Wednesday, November 2, 2016

Madsens retiring from craft business after nearly 40 years

The sign at Madsen's store on West Broadway, which has been open since 1999. Before then, Dale and Pat Madsen were in the Skyline Shopping Center.

After nearly 40 years of hard work and memories, owners Dale and Pat Madsen are retiring.

The Madsens have developed long-lasting relationships with their customers over the years.
Dale is often found on the floor of the store in his signature hat his children gave him several years ago. He’s a definite people person with a frugal nature and good business savvy, Pat said. Plus, he just loves what he does.

Their customers are not happy to see the store go. “We’ve had customers come in and say, ‘We aren’t sure how we are going to get on without you,’” said Dale.

The store as it is today got its start after Dale earned his degree in business management, and he found that working in the Sears management program in Utah wasn’t his cup of tea.

“I wanted to get back to where I grew up,” said Dale, who is originally from the Rigby area.
He and Pat had two small children at the time, and Pat remembers Dale calling her with the news.

“He told me he had quit Sears and had a job in Idaho Falls, and we didn’t even have a place to live yet,” said Pat.

But it all worked out just fine, she added. Dale went to work for the Ben Franklin store in the former Skyline shopping center at the corner of Broadway and Skyline in west Idaho Falls. It was a popular franchise variety store, and Dale thrived there. After four years, he bought the store from the owner.
As the business landscape changed, more people headed to big box stores for variety items, but

Dale’s store had a loyal following of those looking for unique crafts and fabrics. So in 1999, they bought the land and built the building where Madsen’s sits today, changing the name and focus to be crafts, fabric and framing.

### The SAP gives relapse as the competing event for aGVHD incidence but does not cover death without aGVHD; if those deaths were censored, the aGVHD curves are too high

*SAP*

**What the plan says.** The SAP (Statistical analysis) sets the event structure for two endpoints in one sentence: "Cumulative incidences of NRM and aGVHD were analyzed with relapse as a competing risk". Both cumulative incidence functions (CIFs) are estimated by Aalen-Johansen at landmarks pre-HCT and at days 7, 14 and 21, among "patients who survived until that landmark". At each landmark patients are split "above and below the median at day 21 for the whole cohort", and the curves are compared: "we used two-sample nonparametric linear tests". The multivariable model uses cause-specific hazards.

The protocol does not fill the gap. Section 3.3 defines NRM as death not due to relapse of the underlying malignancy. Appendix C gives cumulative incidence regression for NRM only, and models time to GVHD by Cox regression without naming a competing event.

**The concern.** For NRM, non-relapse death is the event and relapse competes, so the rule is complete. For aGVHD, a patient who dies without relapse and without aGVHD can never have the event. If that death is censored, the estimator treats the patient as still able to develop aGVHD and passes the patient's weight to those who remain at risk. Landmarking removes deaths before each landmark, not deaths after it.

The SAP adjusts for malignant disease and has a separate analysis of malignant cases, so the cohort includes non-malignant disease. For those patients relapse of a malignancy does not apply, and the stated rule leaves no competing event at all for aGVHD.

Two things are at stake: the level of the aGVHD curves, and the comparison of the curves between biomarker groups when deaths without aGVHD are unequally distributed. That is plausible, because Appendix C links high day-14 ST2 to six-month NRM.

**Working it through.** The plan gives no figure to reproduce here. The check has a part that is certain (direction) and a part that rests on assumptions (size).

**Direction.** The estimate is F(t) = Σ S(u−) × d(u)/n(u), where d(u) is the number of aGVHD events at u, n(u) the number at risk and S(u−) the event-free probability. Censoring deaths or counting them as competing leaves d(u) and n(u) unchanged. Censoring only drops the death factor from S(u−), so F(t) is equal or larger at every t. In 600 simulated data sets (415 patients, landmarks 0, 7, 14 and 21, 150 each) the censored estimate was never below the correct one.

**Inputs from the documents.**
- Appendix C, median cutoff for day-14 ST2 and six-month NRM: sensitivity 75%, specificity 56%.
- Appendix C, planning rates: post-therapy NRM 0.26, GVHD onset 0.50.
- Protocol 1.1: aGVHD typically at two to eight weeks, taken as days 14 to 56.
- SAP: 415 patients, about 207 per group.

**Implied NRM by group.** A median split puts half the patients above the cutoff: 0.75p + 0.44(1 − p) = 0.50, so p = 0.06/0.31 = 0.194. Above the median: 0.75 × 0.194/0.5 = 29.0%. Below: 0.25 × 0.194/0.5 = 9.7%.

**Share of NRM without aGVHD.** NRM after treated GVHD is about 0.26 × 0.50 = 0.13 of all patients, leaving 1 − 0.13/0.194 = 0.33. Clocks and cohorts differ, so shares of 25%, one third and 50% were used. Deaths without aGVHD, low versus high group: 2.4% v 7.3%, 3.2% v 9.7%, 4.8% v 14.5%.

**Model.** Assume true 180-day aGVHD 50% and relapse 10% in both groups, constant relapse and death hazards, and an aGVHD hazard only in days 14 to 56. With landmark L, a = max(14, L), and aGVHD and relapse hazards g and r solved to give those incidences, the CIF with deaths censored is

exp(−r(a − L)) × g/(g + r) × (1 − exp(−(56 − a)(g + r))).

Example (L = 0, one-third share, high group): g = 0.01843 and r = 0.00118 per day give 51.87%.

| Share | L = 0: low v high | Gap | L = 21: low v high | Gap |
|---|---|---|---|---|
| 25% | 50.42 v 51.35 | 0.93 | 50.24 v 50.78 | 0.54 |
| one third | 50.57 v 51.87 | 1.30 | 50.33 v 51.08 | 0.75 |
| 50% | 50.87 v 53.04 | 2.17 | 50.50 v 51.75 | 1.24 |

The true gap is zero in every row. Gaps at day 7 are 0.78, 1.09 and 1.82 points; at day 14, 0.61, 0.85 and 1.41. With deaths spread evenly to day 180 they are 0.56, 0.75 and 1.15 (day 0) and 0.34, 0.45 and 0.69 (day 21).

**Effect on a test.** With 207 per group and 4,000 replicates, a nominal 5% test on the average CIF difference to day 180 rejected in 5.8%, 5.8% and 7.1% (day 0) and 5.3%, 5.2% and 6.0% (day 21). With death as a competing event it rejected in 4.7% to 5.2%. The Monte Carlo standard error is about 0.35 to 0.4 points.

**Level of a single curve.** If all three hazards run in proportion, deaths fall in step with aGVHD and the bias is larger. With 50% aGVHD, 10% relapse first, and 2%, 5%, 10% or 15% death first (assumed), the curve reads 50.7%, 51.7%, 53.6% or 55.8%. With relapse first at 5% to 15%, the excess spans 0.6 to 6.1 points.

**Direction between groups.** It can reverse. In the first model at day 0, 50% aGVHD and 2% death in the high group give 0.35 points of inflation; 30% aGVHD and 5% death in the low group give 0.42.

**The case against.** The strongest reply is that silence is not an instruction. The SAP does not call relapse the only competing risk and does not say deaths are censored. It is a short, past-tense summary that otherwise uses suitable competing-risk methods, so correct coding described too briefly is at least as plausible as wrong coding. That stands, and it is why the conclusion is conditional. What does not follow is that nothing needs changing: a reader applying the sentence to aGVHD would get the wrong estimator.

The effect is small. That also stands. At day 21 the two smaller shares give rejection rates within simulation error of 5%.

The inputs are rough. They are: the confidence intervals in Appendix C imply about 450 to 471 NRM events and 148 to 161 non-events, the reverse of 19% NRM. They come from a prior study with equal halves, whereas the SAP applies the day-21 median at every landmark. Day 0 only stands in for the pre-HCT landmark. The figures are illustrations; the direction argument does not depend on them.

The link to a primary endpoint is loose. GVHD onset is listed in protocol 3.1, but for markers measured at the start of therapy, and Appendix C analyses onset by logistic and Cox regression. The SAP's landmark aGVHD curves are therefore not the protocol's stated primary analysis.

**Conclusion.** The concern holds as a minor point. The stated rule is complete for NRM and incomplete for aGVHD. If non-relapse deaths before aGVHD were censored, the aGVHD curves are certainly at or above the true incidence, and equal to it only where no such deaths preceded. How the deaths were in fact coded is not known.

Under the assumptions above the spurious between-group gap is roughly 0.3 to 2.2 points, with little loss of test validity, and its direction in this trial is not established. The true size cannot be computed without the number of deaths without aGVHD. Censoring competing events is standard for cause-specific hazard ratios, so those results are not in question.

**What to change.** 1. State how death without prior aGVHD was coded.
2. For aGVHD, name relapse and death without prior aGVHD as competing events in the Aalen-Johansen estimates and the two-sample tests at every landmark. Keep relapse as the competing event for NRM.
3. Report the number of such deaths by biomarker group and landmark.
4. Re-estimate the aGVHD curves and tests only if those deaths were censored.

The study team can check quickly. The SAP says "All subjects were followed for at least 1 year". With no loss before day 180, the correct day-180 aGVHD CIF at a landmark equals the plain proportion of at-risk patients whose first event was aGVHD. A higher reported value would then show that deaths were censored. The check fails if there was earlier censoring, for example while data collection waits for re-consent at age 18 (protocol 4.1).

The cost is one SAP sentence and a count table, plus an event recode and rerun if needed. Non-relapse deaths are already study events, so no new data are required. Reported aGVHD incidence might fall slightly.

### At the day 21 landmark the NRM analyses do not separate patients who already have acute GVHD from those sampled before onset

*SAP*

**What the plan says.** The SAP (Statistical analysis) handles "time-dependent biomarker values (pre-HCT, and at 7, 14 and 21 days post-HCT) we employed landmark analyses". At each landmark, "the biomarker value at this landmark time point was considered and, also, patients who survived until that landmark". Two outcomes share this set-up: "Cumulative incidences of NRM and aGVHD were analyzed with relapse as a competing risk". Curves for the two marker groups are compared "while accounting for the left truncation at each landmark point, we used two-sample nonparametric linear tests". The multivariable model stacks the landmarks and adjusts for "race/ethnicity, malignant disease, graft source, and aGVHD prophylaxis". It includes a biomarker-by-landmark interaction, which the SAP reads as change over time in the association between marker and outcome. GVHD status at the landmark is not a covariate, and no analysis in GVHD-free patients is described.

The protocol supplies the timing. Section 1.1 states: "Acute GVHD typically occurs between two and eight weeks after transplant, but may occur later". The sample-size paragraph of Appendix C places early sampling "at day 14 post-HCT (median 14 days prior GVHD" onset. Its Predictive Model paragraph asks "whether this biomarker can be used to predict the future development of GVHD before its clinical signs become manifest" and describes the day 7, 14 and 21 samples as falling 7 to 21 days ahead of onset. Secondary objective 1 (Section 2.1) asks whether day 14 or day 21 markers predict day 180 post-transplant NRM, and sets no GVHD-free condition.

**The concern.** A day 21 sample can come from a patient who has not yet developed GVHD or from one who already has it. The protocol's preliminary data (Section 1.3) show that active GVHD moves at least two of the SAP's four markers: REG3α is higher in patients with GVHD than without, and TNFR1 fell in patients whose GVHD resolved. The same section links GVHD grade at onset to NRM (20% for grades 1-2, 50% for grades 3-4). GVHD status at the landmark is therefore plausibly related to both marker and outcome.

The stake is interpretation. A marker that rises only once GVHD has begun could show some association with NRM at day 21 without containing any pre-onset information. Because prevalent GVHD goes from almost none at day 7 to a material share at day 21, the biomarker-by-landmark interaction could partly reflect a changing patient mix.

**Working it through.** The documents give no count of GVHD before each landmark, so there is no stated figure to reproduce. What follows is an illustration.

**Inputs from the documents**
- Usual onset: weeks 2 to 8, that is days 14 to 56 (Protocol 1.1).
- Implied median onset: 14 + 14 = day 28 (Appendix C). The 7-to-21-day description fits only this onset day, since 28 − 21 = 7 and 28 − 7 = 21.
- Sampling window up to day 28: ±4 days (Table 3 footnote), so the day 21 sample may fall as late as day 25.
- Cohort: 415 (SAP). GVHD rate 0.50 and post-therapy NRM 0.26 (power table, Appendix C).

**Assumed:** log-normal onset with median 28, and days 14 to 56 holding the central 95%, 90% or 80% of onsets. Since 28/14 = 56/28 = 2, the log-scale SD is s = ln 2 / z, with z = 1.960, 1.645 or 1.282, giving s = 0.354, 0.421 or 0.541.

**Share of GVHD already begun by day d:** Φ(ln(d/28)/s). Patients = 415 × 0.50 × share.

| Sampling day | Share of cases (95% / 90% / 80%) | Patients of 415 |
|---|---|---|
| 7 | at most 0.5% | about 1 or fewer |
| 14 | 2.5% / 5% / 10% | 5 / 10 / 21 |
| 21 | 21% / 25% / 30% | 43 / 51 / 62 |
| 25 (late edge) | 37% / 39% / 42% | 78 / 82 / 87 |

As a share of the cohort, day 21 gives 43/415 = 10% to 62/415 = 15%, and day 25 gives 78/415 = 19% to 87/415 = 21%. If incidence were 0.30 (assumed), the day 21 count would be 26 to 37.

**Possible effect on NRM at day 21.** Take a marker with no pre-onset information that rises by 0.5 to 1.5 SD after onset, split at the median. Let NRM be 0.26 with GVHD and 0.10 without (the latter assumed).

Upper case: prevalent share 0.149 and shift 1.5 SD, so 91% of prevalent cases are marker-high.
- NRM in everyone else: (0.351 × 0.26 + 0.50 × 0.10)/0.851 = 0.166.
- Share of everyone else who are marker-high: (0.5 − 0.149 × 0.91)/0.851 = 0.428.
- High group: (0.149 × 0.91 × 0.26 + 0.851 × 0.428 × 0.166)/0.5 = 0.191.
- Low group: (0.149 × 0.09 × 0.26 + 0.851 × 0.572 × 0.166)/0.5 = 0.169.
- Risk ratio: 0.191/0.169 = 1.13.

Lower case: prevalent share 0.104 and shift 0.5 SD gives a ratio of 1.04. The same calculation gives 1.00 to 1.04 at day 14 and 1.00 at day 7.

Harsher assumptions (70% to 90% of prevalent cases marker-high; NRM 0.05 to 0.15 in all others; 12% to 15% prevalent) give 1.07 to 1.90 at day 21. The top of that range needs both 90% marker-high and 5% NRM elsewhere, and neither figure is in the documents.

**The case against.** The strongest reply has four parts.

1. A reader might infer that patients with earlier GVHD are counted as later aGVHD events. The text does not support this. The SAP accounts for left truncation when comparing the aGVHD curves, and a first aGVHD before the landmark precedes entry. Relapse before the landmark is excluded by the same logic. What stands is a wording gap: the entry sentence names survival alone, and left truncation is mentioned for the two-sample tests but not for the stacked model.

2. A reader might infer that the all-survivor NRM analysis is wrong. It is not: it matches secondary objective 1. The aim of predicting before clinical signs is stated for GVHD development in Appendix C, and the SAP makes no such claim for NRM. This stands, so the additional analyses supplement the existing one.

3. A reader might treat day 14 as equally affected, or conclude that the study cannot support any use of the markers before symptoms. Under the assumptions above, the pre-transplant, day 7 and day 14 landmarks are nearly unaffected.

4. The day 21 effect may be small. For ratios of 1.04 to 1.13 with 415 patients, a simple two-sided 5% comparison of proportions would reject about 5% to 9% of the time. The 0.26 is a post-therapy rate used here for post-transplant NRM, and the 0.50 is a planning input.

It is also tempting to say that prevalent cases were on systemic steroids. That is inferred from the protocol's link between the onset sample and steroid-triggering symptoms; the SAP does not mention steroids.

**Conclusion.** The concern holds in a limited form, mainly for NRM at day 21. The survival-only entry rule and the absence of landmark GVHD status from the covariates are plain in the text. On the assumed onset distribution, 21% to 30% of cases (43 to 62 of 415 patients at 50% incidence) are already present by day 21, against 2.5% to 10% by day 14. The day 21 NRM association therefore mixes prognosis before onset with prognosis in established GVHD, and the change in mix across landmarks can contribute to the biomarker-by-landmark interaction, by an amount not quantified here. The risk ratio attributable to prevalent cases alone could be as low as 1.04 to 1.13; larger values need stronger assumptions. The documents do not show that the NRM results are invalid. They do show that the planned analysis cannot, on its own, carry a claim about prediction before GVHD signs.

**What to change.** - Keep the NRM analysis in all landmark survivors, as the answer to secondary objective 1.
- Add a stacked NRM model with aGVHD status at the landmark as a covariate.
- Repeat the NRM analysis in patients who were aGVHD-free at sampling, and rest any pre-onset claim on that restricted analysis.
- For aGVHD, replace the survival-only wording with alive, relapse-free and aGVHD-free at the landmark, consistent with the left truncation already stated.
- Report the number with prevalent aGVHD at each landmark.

“It was a big investment, but it worked out,” said Pat.

These days, Dale directs the day-to-day operations, while Pat takes care of payroll and ordering all of the fabric—a big job by itself, but one she has loved.

“I’ve been sewing since I was 8 years old,” she said. “People love our fabric. The quality is different.”

Pat said that the type of sewing people do has changed a lot over the years; many people used to sew their own clothes, but these days it is all about quilting.

“This has become the go-to place for the quilting groups in the area,” said long-time employee Sallie Hobbs.

Hobbs will miss the atmosphere of Madsen’s, where she will spend a lot of time cutting fabric up until closing day.

“Dale is optimistic and honest. It is a good place to work,” she said.

It’s also been a good place for the Madsen family. Dale and Pat have seven children and 24 grandchildren, and they fondly remember raising their children while juggling their time being small-business owners. In fact, the Madsens often brought their children to the store to help out with different things.

“When our kids get together they talk about all the stuff we made them do, like stocking yarn, building bikes, inventory, and building trampolines on Christmas Eve,” Pat said.

Although owning your own business is tough and isn’t something you do if you want to be a millionaire, it has its advantages, the couple said.

“Dale has been able to take the time to coach basketball and baseball,” Pat said.

Now, although Dale and Pat plan to keep their trampoline and swing set business open, they will be able to visit their family more.

“When it’s time to retire, you just know,” Pat said.